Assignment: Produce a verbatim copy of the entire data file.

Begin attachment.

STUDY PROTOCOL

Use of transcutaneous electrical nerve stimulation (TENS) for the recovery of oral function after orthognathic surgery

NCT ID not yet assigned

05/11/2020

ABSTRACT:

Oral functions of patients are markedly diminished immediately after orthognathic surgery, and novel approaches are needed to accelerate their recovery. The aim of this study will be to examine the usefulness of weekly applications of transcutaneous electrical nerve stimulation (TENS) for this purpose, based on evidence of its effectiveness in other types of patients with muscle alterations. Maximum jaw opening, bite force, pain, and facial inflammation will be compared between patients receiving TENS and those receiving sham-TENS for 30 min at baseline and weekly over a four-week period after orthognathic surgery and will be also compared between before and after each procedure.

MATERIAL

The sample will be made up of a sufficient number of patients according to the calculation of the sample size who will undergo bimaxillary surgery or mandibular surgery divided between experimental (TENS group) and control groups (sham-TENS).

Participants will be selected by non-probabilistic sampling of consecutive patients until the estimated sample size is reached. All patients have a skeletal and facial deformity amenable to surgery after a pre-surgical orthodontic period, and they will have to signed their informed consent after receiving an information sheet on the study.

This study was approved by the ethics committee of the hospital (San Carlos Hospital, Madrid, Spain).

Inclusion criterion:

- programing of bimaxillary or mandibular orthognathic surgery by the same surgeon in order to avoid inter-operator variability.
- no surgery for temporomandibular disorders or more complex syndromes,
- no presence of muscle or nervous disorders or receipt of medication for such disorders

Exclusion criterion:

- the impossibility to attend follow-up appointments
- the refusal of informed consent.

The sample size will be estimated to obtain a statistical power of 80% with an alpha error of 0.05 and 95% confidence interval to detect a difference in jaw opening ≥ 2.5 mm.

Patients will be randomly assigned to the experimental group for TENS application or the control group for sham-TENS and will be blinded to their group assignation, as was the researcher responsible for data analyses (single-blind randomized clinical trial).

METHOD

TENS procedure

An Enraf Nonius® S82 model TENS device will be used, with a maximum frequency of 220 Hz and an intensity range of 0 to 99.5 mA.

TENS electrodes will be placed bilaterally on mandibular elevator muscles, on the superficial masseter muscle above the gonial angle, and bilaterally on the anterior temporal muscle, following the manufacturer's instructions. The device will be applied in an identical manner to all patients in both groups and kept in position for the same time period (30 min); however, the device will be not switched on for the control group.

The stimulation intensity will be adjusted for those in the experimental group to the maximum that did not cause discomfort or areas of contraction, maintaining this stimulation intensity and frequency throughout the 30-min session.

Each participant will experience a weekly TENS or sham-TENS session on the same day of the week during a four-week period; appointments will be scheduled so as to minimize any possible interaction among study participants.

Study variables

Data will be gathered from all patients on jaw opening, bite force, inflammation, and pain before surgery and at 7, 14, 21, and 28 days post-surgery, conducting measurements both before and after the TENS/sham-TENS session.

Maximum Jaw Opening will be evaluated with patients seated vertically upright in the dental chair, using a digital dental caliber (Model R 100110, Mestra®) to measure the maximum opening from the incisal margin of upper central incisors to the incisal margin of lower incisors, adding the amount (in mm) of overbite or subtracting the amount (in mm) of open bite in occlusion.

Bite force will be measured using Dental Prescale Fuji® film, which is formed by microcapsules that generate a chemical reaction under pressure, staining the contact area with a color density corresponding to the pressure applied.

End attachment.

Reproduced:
STUDY PROTOCOL

Use of transcutaneous electrical nerve stimulation (TENS) for the recovery of oral function after orthognathic surgery

NCT ID not yet assigned

05/11/2020

ABSTRACT:

Oral functions of patients are markedly diminished immediately after orthognathic surgery, and novel approaches are needed to accelerate their recovery. The aim of this study will be to examine the usefulness of weekly applications of transcutaneous electrical nerve stimulation (TENS) for this purpose, based on evidence of its effectiveness in other types of patients with muscle alterations. Maximum jaw opening, bite force, pain, and facial inflammation will be compared between patients receiving TENS and those receiving sham-TENS for 30 min at baseline and weekly over a four-week period after orthognathic surgery and will be also compared between before and after each procedure.

MATERIAL

The sample will be made up of a sufficient number of patients according to the calculation of the sample size who will undergo bimaxillary surgery or mandibular surgery divided between experimental (TENS group) and control groups (sham-TENS).

Participants will be selected by non-probabilistic sampling of consecutive patients until the estimated sample size is reached. All patients have a skeletal and facial deformity amenable to surgery after a pre-surgical orthodontic period, and they will have to signed their informed consent after receiving an information sheet on the study.

This study was approved by the ethics committee of the hospital (San Carlos Hospital, Madrid, Spain).

Inclusion criterion:

- programing of bimaxillary or mandibular orthognathic surgery by the same surgeon in order to avoid inter-operator variability.
- no surgery for temporomandibular disorders or more complex syndromes,
- no presence of muscle or nervous disorders or receipt of medication for such disorders

Exclusion criterion:

- the impossibility to attend follow-up appointments
- the refusal of informed consent.

The sample size will be estimated to obtain a statistical power of 80% with an alpha error of 0.05 and 95% confidence interval to detect a difference in jaw opening ≥ 2.5 mm.

Patients will be randomly assigned to the experimental group for TENS application or the control group for sham-TENS and will be blinded to their group assignation, as was the researcher responsible for data analyses (single-blind randomized clinical trial).

METHOD

TENS procedure

An Enraf Nonius® S82 model TENS device will be used, with a maximum frequency of 220 Hz and an intensity range of 0 to 99.5 mA.

TENS electrodes will be placed bilaterally on mandibular elevator muscles, on the superficial masseter muscle above the gonial angle, and bilaterally on the anterior temporal muscle, following the manufacturer's instructions. The device will be applied in an identical manner to all patients in both groups and kept in position for the same time period (30 min); however, the device will be not switched on for the control group.

The stimulation intensity will be adjusted for those in the experimental group to the maximum that did not cause discomfort or areas of contraction, maintaining this stimulation intensity and frequency throughout the 30-min session.

Each participant will experience a weekly TENS or sham-TENS session on the same day of the week during a four-week period; appointments will be scheduled so as to minimize any possible interaction among study participants.

Study variables

Data will be gathered from all patients on jaw opening, bite force, inflammation, and pain before surgery and at 7, 14, 21, and 28 days post-surgery, conducting measurements both before and after the TENS/sham-TENS session.

Maximum Jaw Opening will be evaluated with patients seated vertically upright in the dental chair, using a digital dental caliber (Model R 100110, Mestra®) to measure the maximum opening from the incisal margin of upper central incisors to the incisal margin of lower incisors, adding the amount (in mm) of overbite or subtracting the amount (in mm) of open bite in occlusion.

Bite force will be measured using Dental Prescale Fuji® film, which is formed by microcapsules that generate a chemical reaction under pressure, staining the contact area with a color density corresponding to the pressure applied.